Colloquium - Nurani Saoda, "Designing Batteryless Energy-harvesting Sensors for Sustainable Internet-of-Things"
The Internet-of-Things holds the promise of realizing ubiquitous computing in its full potential. Sensors have become an integral part of our everyday lives, that sense, compute, and communicate to monitor humans, pets, wildlife, marine life, plants, crops, buildings, factories, city infrastructures, and many others. As the network of computing devices continues to grow rampantly, in a decade, there will be a hundred sensors per person on earth. At this scale, the dark side of computing manifests: an intractable amount of harmful e-waste produced from short-lived batteries and outdated electronics. To address this challenge, my research argues that perpetually-powered energy-harvesting devices, instead of battery-powered ones, are the key to enforce sustainable Internet-of-Things.
Self-powered devices are perpetual, zero-maintenance, eco-friendly, and pervasively deployable. Along with sustainable power, another crucial insight is to utilize devices that are already installed in place to enable long-lasting design points through retrofitting and repurposing. However, the energy intermittency inherent in batteryless power supplies impose two major challenges that limit the adoptability of energy-harvesting sensors: complexity in application design and highly unreliable service quality. To address these challenges, I will present ALTAIR, an energy supervisor architecture, that abstracts the details of energy management from application software to simplify batteryless designs while maximizing application’s sensing quality. To empower existing sensors, I will present two sustainable design points by extending the functionality of an energy-harvesting power supply to enable novel sensing techniques. RetroIoT upgrades existing IoT devices with additional sensing features as well as replaces batteries with an energy-harvesting power supply. SolarWalk design point that transforms a photovoltaic energy-harvester to an accurate human-identifying sensor. Lastly, I will conclude the talk by laying out my research vision for sustainable IoT expanding to a broad range of applications with various resource-constraints imposed by a challenging environment, form-factor, and deployabability.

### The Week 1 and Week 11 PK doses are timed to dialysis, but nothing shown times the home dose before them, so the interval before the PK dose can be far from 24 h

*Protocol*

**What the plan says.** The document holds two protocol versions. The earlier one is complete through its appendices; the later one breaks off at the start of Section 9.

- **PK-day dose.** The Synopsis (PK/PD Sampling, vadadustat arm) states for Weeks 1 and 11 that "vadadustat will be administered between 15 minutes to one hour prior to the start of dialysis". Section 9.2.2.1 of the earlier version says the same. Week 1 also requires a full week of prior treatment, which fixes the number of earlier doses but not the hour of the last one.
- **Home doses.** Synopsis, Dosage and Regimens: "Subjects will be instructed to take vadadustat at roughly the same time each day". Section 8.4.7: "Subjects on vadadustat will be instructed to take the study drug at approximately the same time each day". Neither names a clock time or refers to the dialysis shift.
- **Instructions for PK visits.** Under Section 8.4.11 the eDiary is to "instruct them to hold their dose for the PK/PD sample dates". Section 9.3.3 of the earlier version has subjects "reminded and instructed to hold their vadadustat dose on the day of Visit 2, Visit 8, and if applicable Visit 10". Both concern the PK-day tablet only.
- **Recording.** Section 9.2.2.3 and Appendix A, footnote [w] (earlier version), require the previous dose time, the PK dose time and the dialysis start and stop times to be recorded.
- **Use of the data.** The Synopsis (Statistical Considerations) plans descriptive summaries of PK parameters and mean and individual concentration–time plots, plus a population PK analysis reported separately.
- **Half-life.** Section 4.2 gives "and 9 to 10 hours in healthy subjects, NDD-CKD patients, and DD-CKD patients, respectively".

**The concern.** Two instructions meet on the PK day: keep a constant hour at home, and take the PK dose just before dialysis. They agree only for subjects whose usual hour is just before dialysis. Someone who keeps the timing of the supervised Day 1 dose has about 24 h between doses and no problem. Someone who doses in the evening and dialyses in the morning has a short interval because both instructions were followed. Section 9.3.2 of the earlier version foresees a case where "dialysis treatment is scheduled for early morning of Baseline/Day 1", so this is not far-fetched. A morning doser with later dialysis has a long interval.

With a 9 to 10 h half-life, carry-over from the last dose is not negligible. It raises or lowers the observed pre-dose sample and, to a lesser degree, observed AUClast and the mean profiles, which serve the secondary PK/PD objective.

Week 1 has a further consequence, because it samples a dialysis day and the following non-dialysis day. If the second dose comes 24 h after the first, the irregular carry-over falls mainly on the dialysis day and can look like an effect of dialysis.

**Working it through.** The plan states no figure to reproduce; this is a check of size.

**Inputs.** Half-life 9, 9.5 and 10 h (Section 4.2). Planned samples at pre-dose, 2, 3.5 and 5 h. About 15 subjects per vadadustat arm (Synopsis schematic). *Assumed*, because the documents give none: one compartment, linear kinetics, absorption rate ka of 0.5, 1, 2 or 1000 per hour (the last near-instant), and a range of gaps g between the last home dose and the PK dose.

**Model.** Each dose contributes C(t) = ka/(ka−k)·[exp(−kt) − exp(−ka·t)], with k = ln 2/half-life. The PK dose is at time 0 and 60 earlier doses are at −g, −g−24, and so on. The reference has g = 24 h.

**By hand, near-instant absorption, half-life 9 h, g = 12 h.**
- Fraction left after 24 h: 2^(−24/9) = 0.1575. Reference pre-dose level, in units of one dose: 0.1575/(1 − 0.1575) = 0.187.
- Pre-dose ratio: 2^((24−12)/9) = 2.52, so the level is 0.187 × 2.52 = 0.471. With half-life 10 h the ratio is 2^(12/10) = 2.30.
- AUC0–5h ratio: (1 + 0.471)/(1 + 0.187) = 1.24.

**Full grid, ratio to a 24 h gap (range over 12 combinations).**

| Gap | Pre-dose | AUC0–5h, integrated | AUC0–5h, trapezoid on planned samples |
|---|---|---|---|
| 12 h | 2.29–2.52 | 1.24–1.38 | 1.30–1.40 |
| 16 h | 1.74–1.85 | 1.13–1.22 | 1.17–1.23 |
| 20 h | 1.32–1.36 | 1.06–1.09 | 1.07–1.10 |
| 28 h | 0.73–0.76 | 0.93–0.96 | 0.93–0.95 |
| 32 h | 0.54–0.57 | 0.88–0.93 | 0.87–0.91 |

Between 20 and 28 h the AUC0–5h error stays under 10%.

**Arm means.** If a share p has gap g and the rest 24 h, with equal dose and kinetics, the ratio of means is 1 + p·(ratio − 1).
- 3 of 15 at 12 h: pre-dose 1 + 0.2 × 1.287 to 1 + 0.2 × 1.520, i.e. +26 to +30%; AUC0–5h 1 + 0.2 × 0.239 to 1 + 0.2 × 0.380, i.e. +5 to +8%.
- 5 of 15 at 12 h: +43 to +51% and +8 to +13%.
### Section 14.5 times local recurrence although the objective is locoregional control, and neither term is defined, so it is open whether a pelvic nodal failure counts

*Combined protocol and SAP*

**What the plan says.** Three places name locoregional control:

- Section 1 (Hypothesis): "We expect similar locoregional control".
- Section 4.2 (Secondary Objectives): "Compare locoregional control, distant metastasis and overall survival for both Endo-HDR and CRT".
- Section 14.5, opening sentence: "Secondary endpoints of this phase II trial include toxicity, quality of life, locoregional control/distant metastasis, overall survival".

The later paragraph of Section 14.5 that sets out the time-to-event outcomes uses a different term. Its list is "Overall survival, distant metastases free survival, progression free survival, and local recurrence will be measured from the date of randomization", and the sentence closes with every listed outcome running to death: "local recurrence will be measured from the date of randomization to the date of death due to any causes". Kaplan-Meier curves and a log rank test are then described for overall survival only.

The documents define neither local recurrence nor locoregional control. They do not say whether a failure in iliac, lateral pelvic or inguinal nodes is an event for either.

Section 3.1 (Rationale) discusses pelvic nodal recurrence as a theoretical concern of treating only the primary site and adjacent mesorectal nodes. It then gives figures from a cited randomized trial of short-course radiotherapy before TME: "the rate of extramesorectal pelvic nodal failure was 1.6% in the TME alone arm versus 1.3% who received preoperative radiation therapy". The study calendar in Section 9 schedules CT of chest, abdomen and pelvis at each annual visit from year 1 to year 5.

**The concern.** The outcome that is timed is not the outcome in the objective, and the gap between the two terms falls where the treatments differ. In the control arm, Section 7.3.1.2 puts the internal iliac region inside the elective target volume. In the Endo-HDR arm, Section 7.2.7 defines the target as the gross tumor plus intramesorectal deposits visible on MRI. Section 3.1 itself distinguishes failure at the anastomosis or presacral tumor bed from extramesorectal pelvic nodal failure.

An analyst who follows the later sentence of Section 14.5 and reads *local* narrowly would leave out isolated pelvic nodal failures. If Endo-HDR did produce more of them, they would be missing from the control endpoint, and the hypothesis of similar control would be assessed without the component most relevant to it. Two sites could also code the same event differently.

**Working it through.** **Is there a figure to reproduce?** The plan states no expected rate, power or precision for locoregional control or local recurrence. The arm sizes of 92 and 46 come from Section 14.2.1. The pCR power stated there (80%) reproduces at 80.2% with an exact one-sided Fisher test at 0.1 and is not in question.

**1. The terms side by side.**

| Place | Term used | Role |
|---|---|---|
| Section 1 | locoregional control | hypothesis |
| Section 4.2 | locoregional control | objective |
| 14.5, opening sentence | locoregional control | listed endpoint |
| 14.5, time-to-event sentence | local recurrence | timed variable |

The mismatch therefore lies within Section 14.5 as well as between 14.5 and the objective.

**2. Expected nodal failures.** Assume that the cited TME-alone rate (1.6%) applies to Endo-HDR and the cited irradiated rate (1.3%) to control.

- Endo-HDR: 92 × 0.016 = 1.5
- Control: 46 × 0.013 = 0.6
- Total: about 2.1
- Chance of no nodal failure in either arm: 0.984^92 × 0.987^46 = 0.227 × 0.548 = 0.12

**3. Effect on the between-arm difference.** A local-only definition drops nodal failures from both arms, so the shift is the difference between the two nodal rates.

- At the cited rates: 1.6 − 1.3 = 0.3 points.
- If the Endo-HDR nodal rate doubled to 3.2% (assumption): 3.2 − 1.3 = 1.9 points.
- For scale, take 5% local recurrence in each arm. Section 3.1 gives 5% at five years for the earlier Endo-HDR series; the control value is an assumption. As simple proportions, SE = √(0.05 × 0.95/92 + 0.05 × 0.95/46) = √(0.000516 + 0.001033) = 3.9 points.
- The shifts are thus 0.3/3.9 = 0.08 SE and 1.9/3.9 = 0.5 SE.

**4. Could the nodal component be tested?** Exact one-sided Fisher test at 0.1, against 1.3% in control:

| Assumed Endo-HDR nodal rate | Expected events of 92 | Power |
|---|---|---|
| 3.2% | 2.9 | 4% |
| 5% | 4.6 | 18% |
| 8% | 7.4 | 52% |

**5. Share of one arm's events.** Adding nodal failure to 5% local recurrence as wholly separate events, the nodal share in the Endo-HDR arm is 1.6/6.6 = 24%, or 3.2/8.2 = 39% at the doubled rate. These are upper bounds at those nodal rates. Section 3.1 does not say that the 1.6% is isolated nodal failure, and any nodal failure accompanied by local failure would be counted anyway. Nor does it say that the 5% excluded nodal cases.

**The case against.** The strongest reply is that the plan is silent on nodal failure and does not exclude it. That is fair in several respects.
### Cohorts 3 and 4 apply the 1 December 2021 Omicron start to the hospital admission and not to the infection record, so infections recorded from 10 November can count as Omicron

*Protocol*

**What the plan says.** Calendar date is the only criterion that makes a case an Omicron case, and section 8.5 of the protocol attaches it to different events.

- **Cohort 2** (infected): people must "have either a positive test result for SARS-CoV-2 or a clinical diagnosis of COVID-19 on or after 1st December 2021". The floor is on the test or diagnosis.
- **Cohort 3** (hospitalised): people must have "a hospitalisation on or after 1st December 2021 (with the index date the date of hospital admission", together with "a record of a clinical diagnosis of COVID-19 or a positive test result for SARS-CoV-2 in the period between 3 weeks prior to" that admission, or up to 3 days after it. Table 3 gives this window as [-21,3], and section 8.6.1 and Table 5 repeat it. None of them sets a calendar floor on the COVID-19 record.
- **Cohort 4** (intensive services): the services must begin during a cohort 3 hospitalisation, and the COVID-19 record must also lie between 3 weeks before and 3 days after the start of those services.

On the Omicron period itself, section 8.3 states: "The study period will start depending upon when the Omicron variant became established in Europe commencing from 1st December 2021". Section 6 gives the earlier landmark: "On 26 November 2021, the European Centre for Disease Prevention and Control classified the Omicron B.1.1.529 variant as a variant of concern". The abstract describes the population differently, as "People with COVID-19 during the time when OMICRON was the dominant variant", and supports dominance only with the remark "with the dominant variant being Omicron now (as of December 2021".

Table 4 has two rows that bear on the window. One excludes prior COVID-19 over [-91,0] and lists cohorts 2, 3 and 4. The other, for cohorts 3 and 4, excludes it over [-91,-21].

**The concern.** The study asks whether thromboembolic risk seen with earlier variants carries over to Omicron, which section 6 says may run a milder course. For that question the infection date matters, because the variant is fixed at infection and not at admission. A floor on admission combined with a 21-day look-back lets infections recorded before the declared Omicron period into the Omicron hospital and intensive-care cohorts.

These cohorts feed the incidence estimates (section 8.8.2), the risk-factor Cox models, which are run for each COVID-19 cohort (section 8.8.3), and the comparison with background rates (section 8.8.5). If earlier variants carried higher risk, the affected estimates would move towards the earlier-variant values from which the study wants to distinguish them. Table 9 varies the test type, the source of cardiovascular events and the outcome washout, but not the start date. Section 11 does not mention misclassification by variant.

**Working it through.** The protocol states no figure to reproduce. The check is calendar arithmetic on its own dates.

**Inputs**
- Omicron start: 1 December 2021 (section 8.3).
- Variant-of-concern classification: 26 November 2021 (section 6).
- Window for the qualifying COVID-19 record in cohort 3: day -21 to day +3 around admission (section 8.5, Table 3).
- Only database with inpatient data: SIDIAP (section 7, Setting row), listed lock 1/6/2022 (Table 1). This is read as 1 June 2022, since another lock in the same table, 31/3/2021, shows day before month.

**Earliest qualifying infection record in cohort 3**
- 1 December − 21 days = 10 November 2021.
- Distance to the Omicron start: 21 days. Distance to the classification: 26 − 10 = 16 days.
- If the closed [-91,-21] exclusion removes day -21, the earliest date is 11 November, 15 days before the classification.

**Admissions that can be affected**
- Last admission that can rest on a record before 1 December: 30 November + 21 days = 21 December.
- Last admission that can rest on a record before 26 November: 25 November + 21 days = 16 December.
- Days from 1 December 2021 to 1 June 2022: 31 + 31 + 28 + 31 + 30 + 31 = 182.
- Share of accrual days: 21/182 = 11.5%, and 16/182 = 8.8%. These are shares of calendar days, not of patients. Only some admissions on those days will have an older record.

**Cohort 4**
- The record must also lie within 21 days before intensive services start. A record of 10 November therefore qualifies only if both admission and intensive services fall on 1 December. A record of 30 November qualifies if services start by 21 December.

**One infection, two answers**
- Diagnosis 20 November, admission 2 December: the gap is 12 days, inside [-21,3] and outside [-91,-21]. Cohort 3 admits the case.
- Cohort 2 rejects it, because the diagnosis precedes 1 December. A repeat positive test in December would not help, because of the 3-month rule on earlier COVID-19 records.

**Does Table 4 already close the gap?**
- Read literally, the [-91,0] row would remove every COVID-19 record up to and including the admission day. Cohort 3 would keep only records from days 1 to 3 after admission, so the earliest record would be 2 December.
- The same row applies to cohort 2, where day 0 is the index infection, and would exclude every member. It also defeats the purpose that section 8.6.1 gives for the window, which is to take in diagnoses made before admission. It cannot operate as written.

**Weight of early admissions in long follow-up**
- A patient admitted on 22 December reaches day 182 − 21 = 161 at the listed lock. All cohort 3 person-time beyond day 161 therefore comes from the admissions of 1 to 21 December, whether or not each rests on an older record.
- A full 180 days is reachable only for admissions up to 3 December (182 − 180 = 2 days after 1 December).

Nurani Saoda is a Postdoctoral Research Fellow in the Department of Computer Science at the University of Illinois Urbana-Champaign. She received her PhD in Computer Engineering from University of Virginia in 2023, advised by Prof. Brad Campbell. Her interdisciplinary research aims to enable green and sustainable computing for ubiquitous sensing in the domain of Internet-of-Things, mobile computing, and wearables. Her research interest lies in energy-harvesting and intermittent systems, low power embedded systems design, edge machine learning, and wireless sensing. Her work combines hardware and software systems efficiently to introduce better energy-management as well as novel, accurate, and reconfigurable sensing, empowering sensors embedded in our daily life to enable a healthy planet and its inhabitants. She explores and develops computing techniques that involve novel design architectures and end-to-end systems to ensure sustainable operation of devices with decades-long lifetime. Her research has been published in top sensing conferences and workshops including ACM IPSN, MobiCom, SenSys-ENSsys, BuildSys, and IEEE SECON. She is the recipient of several awards including UIUC Grainger Distinguished Fellowship and Future Faculty Fellowship 2023, CPS Rising Stars 2023, University of Virginia Link Lab Seminar Award 2022, Best Paper at IEEE ICCIT, and Runner-up of ACM SIGBED SRC. More information can be found at, https://nsaoda.github.io/